# A small thing about enumerative induction

A thing occurred to me while i was reviewing the idea of enumerative induction becus i mentioned it to a friend of mine. The thing is that such inductions are often presented in the a way like this:

A particular thing of the type F is also of the type G Here is another one And another ... Thus, all things of type F are also of type G

Suppose we formalize it in a simple lazy way:

(∃!x1)(F x1∧G x1) (∃!x2)(F x2∧G x2) ... (∃!xn)(F xn∧G xn) ⊢ (∀x)(Fx→Gx)

But wait, one might as well draw the conclusion:

⊢ (∀x)(Gx→Fx)

Surely that follows just as well. However, if we keep this in mind when reviewing the typical example, then we get a result that differs from normal:

This swan is white. So is this one. And this one. ... So, all swans are white.

But following the above, we might as well just draw this conclusion:

So, all white things are swans.

I see no way to block that inference while letting the other thru, for the simple reason that *F* and *G* above are arbitrary. In second-order predicate logic, it looks something like this (with greek capital letters for predicate variables):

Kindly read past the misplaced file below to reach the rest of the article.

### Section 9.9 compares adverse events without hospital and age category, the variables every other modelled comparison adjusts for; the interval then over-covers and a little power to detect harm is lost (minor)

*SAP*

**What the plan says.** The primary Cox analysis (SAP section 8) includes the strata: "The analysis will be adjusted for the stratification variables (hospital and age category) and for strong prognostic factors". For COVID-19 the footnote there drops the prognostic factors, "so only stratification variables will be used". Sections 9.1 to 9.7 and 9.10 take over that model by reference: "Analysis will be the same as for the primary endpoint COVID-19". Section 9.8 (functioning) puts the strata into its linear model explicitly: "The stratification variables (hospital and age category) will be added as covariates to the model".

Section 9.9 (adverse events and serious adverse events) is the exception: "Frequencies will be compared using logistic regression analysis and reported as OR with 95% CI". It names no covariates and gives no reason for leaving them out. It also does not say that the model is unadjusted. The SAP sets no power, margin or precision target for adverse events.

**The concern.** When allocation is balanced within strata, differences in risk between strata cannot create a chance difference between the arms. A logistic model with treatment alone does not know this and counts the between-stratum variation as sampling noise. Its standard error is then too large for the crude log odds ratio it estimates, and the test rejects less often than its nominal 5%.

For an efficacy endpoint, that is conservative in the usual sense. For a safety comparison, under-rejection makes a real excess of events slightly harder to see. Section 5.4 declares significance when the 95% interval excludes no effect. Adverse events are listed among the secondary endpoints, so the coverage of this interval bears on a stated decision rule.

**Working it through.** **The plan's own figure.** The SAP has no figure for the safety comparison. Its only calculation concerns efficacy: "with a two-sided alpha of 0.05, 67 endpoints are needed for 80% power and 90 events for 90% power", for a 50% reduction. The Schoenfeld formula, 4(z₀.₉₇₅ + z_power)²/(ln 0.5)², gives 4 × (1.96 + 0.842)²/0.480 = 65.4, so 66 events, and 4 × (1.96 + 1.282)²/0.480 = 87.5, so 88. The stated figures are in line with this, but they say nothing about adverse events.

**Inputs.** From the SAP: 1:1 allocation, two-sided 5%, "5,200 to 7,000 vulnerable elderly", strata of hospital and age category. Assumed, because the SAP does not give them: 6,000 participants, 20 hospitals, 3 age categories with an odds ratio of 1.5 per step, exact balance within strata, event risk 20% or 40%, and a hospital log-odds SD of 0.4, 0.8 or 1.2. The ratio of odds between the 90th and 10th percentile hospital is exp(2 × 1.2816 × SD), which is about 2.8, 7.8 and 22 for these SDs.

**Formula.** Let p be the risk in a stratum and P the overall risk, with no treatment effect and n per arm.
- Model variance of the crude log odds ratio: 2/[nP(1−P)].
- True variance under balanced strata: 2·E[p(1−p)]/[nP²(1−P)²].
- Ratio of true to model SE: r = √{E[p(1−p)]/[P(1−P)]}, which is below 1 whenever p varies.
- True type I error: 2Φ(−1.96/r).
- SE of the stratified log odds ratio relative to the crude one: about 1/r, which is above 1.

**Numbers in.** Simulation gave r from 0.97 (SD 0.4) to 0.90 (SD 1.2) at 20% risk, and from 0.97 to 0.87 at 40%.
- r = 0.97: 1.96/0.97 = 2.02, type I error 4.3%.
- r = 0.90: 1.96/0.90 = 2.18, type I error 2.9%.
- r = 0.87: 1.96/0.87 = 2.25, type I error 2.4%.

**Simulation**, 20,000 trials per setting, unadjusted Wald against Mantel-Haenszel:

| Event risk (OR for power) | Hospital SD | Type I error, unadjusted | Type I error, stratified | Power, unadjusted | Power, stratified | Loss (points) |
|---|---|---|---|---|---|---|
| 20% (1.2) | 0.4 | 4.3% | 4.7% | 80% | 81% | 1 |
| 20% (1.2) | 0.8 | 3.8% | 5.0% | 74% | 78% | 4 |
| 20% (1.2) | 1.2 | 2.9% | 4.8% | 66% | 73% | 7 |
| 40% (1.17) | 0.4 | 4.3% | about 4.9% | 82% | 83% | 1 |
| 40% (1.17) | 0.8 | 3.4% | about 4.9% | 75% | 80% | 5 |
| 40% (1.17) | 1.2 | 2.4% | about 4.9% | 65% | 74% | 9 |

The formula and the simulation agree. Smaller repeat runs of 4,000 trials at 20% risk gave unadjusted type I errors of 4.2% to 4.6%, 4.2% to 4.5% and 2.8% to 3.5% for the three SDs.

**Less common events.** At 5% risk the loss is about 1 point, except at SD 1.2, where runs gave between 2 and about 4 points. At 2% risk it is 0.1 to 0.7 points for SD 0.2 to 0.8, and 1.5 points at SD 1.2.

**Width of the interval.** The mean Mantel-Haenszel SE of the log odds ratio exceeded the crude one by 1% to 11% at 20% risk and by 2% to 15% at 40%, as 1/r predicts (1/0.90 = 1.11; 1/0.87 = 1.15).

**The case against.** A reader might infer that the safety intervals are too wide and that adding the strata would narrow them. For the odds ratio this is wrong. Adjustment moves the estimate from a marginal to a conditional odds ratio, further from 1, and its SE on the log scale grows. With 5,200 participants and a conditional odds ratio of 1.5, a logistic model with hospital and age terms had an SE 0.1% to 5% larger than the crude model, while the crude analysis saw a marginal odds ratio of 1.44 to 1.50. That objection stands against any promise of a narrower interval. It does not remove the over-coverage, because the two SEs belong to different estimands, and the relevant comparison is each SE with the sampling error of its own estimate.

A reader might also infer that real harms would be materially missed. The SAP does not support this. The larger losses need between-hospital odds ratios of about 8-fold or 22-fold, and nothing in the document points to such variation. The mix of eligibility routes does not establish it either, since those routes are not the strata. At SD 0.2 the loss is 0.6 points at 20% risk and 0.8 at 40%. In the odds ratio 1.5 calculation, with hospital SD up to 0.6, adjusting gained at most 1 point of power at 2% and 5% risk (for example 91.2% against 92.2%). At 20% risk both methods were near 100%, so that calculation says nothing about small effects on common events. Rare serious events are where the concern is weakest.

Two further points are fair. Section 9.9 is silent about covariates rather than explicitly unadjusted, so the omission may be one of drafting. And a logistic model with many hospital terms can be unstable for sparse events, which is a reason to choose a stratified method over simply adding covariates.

(∃Ψ)(∃Ω)(∃!x1)(Ψx1∧Ωx1) (∃Ψ)(∃Ω)(∃!x2)(Ψx2∧Ωx2) ... (∃Ψ)(∃Ω)(∃!xn)(Ψxn∧Ωxn) ⊢ (∃Ψ)(∃Ω) (∀x)(Ψx→Ωx) ⊢ (∃Ψ)(∃Ω) (∀x)(Ωx→Ψx)

Altho, the formalizations above are broken in a slight way. They don't capture the fact that the predicates in each premise have to be the same. So, one wud have to do it something like this:

(∃Ψ)(∃Ω)(∃!x1)(∃!x2)...(∃!xn)(Ψx1∧Ωx1)∧(Ψx2∧Ωx2)∧...∧(∃!xn)(Ψxn∧Ωxn)